This weekend’s hijacking of an oil tanker in Southeast Asia follows a broader pattern of crime in the region, security experts warn.
As gCaptain reported this weekend, the Thai-flagged MT Orapin 4 departed Singapore laden with fuel oil on May 27, but attempts from the shipowner to contact the vessel a short time later failed, prompting a missing vessel alert and sparking fears that the vessel was hijacked. The ship was recovered two days later with its 14 crew members unharmed, but officials confirmed that pirates hijacked the vessel, stole its cargo and damaged communications gear.
The incident prompted Dryad Maritime, a specialist maritime intelligence agency, to issue an advisory to its shipping clients on the basis that the crime follows a pattern in the area, which has seen up to six such attacks over the last nine months.
“The vessel’s last communicated position report, just two hours after departing Singapore, suggests that the hijackers most likely boarded the ship in the Singapore Strait, a body of water densely populated with shipping as well as police and coastguard vessels,” said Ian Millen, Dryad Maritime’s Chief Operating Officer. We believe that the criminal gang involved either had prior knowledge of the ship’s intended movements or followed her out of the anchorage. While details at this stage are sketchy, there is good reason to believe that the incident may be linked to other similar crimes over this period.”
Even more concerning is the chance that such incidents in the region are far more prevalent than thought, according to Stephen McKenzie, a senior analyst at Dryad, who expressed concern over the under reporting of such crimes.
“We believe that this type of organised crime is far more prevalent than reporting would suggest,” McKenzie said. “It is clearly well organised and executed, orchestrated by criminal gangs who are involved in the marine fuel black market across Asia. Although we don’t yet know the full details of what happened on Orapin 4, it is likely that the vessel has been the victim of one of these gangs. In previous incidents, crew members have reported bunker barges and other small tankers waiting to transfer fuel at predetermined rendezvous sites. The hijackers clearly have knowledge of the operation of radio and satellite communications, along with some proficiency in handling fuel lines other ships’ equipment. Violence is often used against crew members and vessels are often ransacked for cash, personal belongings and portable electrical equipment before the criminals depart. This might suggest that those involved in the hijack are not particularly well paid for their part in the operation.”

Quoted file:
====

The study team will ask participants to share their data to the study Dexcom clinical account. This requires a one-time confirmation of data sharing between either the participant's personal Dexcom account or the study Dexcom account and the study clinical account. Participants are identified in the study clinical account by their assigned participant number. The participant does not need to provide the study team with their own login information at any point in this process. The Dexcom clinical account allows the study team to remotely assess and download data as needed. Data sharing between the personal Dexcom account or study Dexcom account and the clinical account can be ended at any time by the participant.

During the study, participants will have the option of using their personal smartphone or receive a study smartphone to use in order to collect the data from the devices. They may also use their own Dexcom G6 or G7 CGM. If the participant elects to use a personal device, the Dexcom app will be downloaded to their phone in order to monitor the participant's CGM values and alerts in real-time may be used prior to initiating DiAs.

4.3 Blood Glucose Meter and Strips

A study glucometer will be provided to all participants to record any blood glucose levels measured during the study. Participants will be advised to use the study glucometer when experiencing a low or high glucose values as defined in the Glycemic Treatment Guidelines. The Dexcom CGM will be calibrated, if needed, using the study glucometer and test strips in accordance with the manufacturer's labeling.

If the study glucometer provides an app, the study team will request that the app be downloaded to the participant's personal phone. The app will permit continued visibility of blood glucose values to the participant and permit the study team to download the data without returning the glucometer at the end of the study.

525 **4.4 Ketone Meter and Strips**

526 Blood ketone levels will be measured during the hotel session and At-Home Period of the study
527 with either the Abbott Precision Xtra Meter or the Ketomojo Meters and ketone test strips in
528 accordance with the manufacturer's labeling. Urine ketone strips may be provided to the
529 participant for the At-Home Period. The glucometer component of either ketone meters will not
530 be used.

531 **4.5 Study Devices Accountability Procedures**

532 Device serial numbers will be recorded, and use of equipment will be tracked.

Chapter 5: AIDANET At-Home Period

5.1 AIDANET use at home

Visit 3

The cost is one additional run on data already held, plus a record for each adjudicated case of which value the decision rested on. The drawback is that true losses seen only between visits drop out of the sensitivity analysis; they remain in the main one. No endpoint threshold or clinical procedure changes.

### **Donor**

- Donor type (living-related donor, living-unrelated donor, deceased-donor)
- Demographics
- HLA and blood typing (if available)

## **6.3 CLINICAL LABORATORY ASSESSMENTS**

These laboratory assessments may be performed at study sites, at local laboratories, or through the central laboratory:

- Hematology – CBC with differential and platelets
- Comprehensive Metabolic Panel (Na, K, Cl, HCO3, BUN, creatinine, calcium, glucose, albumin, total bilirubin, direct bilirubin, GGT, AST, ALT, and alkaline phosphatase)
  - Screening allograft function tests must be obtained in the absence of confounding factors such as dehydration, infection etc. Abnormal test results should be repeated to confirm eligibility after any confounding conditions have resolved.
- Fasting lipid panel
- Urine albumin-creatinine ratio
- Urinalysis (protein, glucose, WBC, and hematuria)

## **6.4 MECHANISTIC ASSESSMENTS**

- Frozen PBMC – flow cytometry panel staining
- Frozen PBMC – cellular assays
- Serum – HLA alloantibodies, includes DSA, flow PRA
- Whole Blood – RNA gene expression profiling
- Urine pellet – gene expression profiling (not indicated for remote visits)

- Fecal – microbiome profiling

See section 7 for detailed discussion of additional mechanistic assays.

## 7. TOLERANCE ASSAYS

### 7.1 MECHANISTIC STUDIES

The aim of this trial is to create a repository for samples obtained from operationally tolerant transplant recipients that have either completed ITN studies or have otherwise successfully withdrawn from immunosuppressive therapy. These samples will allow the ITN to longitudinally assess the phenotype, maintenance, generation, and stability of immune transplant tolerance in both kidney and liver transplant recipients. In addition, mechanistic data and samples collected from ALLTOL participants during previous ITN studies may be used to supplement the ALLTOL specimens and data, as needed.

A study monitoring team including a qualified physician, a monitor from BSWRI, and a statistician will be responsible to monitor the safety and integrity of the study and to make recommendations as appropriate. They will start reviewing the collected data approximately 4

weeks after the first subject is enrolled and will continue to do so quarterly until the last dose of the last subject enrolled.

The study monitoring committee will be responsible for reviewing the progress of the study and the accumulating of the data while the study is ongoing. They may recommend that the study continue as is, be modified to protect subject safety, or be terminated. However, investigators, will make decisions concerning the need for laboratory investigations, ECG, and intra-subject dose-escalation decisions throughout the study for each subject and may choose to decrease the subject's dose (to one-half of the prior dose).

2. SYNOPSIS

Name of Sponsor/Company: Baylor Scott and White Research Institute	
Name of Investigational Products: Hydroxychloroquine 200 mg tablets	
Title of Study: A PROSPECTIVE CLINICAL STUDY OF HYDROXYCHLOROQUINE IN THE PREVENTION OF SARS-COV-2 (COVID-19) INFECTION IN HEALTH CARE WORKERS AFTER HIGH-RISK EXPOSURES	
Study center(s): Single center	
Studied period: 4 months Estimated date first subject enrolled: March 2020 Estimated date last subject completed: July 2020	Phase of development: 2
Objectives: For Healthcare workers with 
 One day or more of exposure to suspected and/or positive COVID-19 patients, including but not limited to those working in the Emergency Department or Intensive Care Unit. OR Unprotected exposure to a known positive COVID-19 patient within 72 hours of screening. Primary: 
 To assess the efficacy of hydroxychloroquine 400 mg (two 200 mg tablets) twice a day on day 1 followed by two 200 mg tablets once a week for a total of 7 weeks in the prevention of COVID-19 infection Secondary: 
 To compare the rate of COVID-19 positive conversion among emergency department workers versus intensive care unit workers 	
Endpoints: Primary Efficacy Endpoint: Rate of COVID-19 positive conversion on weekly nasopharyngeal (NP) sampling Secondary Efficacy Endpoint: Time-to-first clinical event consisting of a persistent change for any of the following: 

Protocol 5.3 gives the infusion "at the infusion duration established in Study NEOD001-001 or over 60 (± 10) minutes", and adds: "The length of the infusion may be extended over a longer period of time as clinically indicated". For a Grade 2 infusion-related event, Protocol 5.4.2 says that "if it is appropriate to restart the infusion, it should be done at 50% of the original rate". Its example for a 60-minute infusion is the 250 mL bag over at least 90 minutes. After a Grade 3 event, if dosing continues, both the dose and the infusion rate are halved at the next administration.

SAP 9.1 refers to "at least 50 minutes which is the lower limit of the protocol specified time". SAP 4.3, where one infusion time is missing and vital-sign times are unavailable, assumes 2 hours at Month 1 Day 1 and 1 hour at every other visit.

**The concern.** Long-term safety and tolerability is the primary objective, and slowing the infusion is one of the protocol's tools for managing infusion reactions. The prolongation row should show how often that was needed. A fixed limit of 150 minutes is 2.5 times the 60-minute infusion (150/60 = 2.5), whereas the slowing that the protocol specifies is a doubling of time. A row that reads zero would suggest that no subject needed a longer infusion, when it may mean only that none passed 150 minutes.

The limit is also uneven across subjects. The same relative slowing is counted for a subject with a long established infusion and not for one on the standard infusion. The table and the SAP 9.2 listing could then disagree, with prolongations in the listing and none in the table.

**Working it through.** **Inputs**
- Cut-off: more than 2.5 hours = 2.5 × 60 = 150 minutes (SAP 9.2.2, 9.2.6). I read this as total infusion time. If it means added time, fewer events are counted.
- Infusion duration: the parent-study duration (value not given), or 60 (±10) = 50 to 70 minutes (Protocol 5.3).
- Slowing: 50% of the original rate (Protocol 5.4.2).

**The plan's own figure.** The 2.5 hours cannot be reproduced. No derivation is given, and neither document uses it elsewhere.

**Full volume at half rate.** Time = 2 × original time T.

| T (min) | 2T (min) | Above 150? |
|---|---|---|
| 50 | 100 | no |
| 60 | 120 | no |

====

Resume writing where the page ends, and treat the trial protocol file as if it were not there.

Operators and masters of product tankers in the region are reminded to keep information on vessel movements and cargoes strictly to those that need to know, Dryad warns, while recognizing that insider information may be at the heart of criminal planning. It is also believed that the threat is unlikely to be dealt with in the near term.
“This latest hijack is clearly not an isolated event and it is likely that such crime will continue to be perpetrated to feed the black market,” Millan adds. “The unfortunate victims we have seen tend to be small, local product tankers, mainly working out of Singapore, with no obvious threat of this type of crime against larger Supertankers transiting through the area.
“The key to defeating the criminal gangs involved lies in comprehensive reporting of all such incidents to the IMB and appropriate regional authorities, alongside the sharing of information with local law enforcement. This kind of threat ultimately needs to be tackled at the point of criminal origin ashore. Once in control of a vessel, it’s just too late,” added Ian.